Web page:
Cisco has reformed the way it discloses vulnerabilities in its products.
The company's adopted a new and – it says – “enhanced and simplified” view of vulnerabilities in its products, cooked up its own Security Impact Rating (SIR) scores to let you know just how deep you're in it when a vuln appears, adopted the CVE system and the Common Vulnerability Reporting Framework (CVRF) so its bugs are described in standard and machine-readable form. Making the data machine-readable will come in handy once Cisco completes its promised API it says will appear “within the next few months.” The API is promised to to let customers “customize the Cisco information and publications to meet their specific needs. It will also allow them to set up rules for automated assessment of their own networks.” Which sounds a fair bit like a “suck up all the vuln reports, sniff my network and tell me what I need to do” kind of thing, which would be nice.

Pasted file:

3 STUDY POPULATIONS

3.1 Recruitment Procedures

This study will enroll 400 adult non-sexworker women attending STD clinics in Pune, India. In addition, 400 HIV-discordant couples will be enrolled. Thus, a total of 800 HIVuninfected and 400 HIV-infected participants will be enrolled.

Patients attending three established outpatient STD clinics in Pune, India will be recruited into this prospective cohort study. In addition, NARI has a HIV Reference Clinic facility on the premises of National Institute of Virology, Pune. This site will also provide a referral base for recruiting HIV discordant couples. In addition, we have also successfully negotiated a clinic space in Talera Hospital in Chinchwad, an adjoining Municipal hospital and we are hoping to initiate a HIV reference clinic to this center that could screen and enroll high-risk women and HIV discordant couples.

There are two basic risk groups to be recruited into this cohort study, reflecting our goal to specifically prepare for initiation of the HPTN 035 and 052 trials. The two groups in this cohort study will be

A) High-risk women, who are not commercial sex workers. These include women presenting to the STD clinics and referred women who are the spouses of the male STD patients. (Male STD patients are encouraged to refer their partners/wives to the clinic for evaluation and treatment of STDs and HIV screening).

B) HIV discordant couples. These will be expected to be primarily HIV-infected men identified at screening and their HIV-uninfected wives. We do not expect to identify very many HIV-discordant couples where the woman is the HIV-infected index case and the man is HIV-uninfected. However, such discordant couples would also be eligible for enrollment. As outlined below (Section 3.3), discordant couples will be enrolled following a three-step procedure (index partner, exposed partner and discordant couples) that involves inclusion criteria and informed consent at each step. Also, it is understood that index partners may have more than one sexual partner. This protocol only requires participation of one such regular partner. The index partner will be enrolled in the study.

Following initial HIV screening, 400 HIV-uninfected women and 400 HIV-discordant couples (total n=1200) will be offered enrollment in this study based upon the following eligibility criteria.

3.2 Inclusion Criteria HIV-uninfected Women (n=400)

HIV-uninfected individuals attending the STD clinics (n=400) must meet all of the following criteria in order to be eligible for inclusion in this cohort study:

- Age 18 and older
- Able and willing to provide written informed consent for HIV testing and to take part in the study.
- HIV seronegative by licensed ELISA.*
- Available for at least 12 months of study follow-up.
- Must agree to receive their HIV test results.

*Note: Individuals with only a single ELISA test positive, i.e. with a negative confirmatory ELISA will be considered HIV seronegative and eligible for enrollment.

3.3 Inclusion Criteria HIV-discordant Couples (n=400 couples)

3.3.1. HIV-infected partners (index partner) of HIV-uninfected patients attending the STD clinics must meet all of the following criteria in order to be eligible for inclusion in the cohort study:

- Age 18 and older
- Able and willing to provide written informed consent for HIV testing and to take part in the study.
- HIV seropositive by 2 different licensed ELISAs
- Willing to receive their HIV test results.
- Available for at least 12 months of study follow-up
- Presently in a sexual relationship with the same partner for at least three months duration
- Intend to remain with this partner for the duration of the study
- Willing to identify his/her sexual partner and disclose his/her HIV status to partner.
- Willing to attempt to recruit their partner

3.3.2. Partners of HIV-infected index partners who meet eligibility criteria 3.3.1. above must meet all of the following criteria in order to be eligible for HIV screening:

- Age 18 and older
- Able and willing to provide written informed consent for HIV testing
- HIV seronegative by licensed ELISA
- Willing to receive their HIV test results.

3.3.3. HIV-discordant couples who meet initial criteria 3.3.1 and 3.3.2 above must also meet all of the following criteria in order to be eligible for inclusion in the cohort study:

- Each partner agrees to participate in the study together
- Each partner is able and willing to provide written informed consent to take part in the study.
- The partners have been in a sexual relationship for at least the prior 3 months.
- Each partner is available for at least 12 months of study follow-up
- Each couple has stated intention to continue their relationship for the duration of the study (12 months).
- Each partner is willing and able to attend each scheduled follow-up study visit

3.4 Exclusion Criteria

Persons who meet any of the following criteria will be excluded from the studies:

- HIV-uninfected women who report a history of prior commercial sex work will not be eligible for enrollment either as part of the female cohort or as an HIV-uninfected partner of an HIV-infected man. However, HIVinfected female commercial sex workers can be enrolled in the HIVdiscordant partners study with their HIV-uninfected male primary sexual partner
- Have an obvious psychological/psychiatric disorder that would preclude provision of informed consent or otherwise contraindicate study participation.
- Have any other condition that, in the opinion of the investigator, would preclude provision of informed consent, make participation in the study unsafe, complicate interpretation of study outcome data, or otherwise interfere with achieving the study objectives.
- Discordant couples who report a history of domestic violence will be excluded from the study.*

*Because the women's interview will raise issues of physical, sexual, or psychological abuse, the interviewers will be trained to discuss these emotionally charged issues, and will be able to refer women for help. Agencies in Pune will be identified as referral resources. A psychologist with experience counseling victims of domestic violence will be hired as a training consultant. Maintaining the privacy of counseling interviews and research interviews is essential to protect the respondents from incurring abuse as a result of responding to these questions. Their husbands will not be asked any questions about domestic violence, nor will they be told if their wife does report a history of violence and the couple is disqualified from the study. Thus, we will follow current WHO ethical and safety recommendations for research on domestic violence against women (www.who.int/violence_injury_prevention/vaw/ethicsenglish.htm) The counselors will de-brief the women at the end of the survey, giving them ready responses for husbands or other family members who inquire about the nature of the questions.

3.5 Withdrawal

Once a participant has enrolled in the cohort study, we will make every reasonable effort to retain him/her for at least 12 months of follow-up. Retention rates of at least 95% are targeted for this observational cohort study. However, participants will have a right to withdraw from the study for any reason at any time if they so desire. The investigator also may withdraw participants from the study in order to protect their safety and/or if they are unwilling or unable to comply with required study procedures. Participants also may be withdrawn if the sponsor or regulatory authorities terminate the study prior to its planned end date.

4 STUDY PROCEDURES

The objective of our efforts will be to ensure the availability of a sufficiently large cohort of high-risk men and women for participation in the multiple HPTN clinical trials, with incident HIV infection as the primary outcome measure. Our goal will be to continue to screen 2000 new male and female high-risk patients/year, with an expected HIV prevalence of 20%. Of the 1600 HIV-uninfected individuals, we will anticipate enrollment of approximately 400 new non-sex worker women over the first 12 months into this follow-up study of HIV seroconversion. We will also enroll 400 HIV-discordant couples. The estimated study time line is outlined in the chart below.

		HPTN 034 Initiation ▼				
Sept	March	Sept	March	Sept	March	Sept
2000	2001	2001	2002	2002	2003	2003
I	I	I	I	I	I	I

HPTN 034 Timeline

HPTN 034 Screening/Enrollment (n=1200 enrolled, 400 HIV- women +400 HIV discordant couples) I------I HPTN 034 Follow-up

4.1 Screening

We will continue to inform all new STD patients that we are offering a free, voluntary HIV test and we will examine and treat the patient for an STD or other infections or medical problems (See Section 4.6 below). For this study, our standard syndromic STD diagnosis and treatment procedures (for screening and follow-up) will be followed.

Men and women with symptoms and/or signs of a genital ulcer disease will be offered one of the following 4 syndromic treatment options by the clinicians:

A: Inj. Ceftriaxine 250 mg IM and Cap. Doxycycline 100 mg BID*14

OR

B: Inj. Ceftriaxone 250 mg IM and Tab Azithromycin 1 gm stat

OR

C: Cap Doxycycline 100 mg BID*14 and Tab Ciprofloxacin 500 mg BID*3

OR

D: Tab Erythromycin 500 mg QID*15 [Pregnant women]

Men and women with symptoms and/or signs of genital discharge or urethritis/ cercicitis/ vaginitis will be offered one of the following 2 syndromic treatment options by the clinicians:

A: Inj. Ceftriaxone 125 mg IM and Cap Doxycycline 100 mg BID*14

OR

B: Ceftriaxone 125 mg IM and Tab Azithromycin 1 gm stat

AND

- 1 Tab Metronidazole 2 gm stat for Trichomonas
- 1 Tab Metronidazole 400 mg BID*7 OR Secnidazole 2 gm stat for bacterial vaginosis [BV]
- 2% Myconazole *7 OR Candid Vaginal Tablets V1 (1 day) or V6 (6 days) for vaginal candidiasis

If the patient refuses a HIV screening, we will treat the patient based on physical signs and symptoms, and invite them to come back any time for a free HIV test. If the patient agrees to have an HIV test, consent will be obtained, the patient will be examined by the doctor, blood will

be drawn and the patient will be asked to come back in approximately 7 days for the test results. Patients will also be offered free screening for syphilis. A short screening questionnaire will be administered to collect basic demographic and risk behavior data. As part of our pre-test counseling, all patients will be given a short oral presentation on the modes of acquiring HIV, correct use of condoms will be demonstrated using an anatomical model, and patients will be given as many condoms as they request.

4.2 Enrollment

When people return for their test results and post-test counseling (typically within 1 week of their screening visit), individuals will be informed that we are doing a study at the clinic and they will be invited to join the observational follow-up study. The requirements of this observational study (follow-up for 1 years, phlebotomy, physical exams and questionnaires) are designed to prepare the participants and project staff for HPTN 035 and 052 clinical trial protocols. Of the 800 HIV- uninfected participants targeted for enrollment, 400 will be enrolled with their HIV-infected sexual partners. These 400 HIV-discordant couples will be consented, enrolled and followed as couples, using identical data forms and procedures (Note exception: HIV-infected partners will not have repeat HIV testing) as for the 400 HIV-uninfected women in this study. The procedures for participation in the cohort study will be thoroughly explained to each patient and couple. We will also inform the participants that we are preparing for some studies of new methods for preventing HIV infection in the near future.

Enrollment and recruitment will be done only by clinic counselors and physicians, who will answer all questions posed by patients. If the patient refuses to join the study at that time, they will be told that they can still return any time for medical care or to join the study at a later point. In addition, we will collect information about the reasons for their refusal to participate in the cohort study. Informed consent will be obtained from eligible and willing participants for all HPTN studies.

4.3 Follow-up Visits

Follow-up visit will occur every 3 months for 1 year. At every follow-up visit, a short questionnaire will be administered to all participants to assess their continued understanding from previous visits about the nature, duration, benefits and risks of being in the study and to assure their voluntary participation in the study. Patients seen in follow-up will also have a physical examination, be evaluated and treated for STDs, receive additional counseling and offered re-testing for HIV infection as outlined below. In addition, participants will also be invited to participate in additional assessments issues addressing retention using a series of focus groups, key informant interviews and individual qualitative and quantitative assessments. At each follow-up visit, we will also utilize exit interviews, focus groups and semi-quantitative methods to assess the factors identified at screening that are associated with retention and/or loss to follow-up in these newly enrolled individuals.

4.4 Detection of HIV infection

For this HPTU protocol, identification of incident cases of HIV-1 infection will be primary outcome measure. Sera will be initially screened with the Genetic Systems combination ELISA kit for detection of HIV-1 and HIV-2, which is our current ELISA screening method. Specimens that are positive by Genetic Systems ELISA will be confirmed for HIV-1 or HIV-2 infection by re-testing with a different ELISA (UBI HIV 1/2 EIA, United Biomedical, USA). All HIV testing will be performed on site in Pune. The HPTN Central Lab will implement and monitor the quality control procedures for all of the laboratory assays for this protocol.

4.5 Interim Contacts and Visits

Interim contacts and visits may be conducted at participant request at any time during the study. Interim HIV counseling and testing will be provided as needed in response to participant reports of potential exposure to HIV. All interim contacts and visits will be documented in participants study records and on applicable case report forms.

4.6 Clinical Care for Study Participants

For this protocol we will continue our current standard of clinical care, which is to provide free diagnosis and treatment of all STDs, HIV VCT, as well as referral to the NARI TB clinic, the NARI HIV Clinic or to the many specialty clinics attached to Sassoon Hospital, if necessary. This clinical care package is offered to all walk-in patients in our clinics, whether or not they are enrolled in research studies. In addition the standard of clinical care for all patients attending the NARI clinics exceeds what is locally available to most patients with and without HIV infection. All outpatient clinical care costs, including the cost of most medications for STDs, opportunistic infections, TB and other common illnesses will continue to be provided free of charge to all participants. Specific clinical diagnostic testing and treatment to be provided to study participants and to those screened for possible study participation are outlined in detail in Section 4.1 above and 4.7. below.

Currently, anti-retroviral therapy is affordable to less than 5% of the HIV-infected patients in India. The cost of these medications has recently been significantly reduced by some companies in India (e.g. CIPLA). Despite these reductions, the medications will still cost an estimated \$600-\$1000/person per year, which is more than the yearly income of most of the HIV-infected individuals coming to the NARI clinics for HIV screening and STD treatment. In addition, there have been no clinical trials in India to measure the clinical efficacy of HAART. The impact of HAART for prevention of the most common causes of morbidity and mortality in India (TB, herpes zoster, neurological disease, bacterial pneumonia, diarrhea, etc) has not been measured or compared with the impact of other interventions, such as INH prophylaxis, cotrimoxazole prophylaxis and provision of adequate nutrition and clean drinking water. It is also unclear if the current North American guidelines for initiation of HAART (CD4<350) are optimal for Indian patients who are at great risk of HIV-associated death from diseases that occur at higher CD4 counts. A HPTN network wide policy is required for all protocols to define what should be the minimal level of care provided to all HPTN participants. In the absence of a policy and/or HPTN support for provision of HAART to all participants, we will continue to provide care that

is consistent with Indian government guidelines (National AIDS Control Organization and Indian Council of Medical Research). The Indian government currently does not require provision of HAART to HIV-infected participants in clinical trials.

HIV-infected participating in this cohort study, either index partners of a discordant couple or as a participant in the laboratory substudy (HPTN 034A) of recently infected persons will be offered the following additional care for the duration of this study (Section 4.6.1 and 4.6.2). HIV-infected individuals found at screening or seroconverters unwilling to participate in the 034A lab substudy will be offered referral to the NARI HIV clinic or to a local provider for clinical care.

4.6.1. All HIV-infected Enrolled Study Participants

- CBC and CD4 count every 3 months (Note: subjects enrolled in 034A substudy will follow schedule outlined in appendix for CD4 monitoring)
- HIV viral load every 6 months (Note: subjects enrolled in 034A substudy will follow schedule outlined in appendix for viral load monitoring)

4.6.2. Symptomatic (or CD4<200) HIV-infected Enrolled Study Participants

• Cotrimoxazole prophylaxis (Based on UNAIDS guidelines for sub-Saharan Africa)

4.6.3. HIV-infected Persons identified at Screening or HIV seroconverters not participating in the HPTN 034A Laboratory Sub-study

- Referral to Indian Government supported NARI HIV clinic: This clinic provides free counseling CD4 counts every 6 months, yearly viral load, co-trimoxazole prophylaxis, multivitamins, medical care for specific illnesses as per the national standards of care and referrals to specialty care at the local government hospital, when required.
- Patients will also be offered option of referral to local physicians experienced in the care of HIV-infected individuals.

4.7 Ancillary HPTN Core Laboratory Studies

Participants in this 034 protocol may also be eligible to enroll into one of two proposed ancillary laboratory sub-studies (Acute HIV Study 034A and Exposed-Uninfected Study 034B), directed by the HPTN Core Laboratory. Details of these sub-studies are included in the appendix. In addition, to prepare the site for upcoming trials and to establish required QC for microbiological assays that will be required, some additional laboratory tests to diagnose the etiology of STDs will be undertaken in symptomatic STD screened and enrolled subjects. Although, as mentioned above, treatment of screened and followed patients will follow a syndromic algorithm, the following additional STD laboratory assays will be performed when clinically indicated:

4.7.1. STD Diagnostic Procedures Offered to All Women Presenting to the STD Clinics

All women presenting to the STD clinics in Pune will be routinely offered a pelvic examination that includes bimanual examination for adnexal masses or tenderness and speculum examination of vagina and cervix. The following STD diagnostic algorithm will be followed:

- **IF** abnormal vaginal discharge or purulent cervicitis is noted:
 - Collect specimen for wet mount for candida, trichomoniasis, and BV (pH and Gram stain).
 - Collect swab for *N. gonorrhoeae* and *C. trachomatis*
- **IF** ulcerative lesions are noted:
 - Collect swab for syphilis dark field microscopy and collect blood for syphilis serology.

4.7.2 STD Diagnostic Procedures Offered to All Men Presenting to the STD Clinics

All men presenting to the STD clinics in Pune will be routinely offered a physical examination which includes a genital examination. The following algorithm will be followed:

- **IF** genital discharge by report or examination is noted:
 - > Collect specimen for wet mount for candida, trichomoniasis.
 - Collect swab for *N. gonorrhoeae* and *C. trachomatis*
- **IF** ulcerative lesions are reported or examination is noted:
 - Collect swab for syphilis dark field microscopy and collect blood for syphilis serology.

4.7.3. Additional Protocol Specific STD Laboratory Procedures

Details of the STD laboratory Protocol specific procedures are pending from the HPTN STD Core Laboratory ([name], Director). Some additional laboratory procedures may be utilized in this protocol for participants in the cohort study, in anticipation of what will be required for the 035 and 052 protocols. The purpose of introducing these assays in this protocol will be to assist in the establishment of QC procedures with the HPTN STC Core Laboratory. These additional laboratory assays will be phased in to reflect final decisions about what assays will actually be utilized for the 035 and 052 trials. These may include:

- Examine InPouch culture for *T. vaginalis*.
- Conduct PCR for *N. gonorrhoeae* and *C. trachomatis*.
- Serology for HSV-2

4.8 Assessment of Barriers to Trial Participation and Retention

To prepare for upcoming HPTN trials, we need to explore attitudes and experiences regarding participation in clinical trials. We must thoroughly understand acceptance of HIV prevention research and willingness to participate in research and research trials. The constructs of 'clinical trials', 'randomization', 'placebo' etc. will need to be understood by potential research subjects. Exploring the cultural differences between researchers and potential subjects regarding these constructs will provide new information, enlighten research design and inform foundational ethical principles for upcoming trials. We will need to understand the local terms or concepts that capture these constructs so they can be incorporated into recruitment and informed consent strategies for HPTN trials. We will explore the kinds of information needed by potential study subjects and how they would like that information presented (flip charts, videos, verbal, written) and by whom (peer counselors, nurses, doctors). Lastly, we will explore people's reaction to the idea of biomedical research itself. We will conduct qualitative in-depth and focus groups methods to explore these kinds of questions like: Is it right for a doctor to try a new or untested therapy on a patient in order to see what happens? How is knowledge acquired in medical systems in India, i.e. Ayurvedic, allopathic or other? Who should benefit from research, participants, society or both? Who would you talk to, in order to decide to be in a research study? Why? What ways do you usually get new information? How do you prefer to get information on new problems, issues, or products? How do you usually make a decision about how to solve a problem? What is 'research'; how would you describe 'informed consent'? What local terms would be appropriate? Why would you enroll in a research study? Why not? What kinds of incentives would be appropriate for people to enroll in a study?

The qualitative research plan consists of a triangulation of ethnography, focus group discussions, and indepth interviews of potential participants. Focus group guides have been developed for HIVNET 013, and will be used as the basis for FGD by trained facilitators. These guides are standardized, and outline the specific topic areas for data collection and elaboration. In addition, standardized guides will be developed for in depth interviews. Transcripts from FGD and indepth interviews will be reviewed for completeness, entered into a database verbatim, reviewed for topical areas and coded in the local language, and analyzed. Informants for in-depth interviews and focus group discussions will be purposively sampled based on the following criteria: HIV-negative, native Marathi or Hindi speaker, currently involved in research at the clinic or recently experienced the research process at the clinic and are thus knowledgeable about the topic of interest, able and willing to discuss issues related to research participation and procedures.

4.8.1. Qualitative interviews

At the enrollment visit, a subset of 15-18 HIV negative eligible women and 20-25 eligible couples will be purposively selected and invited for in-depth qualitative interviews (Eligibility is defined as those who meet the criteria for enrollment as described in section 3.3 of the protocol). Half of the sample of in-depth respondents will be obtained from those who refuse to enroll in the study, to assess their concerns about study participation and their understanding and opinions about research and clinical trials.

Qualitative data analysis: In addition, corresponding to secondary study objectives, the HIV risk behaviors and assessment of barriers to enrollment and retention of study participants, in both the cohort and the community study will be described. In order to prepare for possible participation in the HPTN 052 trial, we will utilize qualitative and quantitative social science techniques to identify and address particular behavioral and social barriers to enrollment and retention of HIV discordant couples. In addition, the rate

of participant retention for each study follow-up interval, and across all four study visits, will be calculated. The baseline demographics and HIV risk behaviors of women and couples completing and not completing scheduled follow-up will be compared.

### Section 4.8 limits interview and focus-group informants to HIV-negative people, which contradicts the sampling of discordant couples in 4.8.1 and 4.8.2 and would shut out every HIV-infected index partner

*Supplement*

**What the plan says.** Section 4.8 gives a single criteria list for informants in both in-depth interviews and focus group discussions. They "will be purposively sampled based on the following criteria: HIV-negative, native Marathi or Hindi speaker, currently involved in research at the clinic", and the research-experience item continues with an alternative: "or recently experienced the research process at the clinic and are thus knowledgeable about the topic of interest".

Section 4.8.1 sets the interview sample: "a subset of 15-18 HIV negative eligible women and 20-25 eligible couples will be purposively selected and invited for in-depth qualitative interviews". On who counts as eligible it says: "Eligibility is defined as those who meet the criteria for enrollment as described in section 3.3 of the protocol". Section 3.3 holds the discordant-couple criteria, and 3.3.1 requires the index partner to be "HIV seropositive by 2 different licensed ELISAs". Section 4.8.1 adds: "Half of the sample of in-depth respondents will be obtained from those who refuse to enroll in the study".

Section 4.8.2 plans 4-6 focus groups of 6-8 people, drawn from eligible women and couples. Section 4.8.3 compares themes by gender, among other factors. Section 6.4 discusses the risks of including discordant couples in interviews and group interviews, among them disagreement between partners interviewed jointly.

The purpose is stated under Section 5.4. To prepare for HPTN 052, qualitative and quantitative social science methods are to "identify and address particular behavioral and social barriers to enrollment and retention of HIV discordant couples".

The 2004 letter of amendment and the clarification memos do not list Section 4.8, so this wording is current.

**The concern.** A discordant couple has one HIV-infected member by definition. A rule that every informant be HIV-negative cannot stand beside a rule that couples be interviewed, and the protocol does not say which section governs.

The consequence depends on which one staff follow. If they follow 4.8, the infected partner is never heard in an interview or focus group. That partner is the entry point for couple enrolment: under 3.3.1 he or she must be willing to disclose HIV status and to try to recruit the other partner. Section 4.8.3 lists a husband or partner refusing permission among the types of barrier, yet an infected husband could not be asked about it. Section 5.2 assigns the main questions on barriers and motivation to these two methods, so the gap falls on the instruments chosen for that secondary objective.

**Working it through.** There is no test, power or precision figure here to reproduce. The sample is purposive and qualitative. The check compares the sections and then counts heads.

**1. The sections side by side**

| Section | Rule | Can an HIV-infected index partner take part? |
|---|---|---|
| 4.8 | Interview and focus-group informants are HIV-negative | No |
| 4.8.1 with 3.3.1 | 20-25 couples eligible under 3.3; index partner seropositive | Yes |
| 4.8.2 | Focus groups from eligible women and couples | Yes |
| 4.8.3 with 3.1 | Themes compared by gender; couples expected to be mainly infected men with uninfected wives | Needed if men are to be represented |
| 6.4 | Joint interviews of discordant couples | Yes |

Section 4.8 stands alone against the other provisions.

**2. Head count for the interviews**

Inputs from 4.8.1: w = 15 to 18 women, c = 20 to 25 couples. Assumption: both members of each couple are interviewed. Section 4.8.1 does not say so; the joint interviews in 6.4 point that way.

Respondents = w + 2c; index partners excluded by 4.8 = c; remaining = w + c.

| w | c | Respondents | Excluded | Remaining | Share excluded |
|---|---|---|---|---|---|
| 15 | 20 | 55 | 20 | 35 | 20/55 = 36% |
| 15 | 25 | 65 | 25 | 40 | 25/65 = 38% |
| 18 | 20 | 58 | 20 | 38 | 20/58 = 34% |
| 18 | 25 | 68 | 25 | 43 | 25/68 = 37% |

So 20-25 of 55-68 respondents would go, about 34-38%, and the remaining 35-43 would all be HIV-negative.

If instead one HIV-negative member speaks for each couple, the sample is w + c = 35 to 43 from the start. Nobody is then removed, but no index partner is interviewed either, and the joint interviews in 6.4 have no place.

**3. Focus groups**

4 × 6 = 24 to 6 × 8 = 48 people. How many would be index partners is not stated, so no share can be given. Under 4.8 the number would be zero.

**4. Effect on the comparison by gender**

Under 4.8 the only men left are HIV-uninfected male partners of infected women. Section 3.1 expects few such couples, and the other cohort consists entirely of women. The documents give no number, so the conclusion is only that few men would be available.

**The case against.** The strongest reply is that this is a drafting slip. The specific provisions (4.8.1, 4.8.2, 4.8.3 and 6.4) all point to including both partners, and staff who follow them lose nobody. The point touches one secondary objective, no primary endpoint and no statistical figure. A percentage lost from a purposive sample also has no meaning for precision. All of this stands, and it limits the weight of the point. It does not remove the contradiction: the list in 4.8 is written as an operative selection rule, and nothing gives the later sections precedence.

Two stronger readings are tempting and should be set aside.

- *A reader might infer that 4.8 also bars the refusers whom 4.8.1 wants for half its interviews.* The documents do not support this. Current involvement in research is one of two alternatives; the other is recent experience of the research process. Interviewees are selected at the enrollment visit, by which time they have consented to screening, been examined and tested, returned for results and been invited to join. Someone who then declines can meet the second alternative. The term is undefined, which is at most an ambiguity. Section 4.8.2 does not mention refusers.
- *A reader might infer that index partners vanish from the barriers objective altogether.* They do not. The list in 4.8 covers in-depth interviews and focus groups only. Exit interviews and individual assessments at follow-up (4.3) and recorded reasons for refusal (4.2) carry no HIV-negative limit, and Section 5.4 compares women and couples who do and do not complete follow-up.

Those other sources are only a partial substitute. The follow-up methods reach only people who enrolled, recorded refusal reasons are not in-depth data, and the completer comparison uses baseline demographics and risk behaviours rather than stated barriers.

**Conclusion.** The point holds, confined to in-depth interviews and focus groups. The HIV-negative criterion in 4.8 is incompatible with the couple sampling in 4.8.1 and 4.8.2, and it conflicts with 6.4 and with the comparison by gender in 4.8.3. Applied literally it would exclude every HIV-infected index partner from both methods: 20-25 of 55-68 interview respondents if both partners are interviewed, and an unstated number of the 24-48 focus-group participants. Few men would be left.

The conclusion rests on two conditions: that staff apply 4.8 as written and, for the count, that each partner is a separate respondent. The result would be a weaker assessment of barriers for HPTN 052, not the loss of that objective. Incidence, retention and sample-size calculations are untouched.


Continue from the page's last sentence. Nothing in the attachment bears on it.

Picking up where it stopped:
The API and new formats have come about because the Borg's Product Security Incident Response Team (PSIRT) has 'fessed up to past inconsistencies, saying it's previously used different ways of informing world+dog about security messes, depending on the severity of the bug.
As of today, all flaws get the same treatment, a nice new clear presentation on the web (see top of story or here for mobile readers) and a score on the new SIR scale, which grades bugs as follows
|Security Impact Rating||CVSS Score|
|Critical||9.0 – 10.0|
|High||7.0 – 8.9|
|Medium||4.0 – 6.9|
|Low||3.9 or below|
Cisco's pitching these changes as a response to customer feedback. The new regime is described, formally, in this policy. ®